Finally, I have to say that I love not spending half the year trying to keep warm. I don't mind the snowy climes one bit, but I'd rather take them in smaller chunks. Although many people here complain about the heat and humidity (frequently the young Thais), when I consider the alternative, sweat isn't all that bad.

So now I ease into the mindset of rest, of reflection and preparation for next semester. It is sometimes difficult not feeling guilty on a weekday, or feel that I just have to DO something instead of read a book or take a walk. I know that I need to decompress and refresh. I don't mind having a job that pays me for only ten months out of the year. It is unfortunate that others do not have that option. Of course, I couldn't just let it go. I have to stop now: My summer school class begins in a few minutes.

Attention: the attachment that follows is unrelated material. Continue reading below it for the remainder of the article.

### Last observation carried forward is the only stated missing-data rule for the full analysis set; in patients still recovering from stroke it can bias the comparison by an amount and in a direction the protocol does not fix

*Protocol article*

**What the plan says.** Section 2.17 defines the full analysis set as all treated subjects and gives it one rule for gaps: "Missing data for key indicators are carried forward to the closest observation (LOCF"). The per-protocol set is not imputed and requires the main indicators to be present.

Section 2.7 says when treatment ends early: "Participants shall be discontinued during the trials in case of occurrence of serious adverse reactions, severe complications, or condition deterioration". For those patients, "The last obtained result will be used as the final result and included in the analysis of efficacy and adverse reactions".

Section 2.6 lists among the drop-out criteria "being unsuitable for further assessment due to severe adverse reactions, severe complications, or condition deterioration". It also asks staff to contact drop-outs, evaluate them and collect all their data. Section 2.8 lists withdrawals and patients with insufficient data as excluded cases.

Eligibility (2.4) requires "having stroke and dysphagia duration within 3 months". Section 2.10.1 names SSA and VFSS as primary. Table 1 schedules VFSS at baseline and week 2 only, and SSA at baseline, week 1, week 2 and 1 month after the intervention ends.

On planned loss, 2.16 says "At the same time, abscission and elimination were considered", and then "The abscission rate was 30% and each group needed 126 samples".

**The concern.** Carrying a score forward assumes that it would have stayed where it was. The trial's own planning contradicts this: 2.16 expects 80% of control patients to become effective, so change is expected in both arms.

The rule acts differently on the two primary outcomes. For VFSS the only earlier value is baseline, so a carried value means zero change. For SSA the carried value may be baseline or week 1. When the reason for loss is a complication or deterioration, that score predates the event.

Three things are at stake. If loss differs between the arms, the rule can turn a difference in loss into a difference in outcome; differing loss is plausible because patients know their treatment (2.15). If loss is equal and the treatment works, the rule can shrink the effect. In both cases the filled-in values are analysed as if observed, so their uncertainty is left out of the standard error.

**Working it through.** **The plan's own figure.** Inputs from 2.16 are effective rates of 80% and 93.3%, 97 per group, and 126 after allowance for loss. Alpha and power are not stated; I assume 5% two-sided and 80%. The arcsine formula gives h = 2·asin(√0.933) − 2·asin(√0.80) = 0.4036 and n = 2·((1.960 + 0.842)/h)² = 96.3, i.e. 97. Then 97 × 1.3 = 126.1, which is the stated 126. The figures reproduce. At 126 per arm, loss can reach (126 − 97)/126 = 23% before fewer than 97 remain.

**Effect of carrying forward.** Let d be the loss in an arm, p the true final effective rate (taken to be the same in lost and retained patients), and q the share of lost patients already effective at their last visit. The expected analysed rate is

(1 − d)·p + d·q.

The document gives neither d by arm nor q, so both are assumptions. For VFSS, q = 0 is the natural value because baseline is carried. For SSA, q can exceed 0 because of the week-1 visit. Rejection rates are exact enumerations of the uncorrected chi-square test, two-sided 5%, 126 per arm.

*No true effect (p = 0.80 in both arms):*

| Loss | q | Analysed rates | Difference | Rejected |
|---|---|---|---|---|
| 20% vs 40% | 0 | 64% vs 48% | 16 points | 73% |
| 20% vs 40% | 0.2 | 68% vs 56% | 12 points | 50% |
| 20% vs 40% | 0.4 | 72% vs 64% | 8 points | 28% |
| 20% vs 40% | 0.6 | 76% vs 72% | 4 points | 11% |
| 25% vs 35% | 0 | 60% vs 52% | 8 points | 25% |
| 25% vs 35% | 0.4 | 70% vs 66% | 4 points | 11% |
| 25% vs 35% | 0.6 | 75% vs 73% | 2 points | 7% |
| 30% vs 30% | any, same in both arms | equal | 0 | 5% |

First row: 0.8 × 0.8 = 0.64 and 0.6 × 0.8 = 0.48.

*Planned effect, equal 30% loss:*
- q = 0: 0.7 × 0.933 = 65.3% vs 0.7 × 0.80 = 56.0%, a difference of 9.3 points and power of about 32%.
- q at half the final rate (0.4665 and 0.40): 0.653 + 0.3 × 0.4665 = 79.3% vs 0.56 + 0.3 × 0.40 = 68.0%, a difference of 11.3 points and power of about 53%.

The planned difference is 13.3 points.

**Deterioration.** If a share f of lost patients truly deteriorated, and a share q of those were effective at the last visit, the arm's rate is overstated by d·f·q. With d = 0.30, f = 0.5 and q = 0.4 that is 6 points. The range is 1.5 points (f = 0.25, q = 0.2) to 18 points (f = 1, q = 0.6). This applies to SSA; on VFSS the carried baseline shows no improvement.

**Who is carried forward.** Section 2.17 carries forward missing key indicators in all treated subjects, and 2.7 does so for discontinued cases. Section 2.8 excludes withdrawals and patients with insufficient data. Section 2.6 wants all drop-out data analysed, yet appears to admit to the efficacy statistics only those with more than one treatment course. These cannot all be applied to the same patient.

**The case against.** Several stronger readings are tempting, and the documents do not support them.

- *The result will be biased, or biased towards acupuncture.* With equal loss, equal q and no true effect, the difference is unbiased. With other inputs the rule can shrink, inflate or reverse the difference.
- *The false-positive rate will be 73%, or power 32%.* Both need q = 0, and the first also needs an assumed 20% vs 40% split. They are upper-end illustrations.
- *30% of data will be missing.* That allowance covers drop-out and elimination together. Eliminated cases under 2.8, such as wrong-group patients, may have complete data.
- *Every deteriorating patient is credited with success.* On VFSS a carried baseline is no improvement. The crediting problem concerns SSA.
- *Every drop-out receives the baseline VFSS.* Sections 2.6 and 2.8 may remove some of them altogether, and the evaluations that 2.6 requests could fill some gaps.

Tuesday, May 26, 2009

Confusing English

If one is not convinced that English is a bewildering language, try explaining to a non-English speaker the terms used for the front and rear compartments in a car. This morning, I wanted to learn the Thai terms for a car's "trunk" and "hood." When the driver asked what they were called in English, we amused him by attempting to sort through the differences between British and American terms for the same item: "Trunk" in American English (I guess originating from the trunks affixed to early cars) is called a "boot" in England (and Australia), while "hood" is the "bonnet" in England. To complicate matters, my friend Tracey from Newfoundland, noted that in Canada "boot" and "hood" are used. The driver just chuckled.

Saturday, May 23, 2009


It's easy to forget the cultural and environmental underpinnings of one's homeland when away for a while. Last week we flew to the States for a short visit, to celebrate our son's university graduation. Following is a list of those things that surprised, delighted, or shocked me: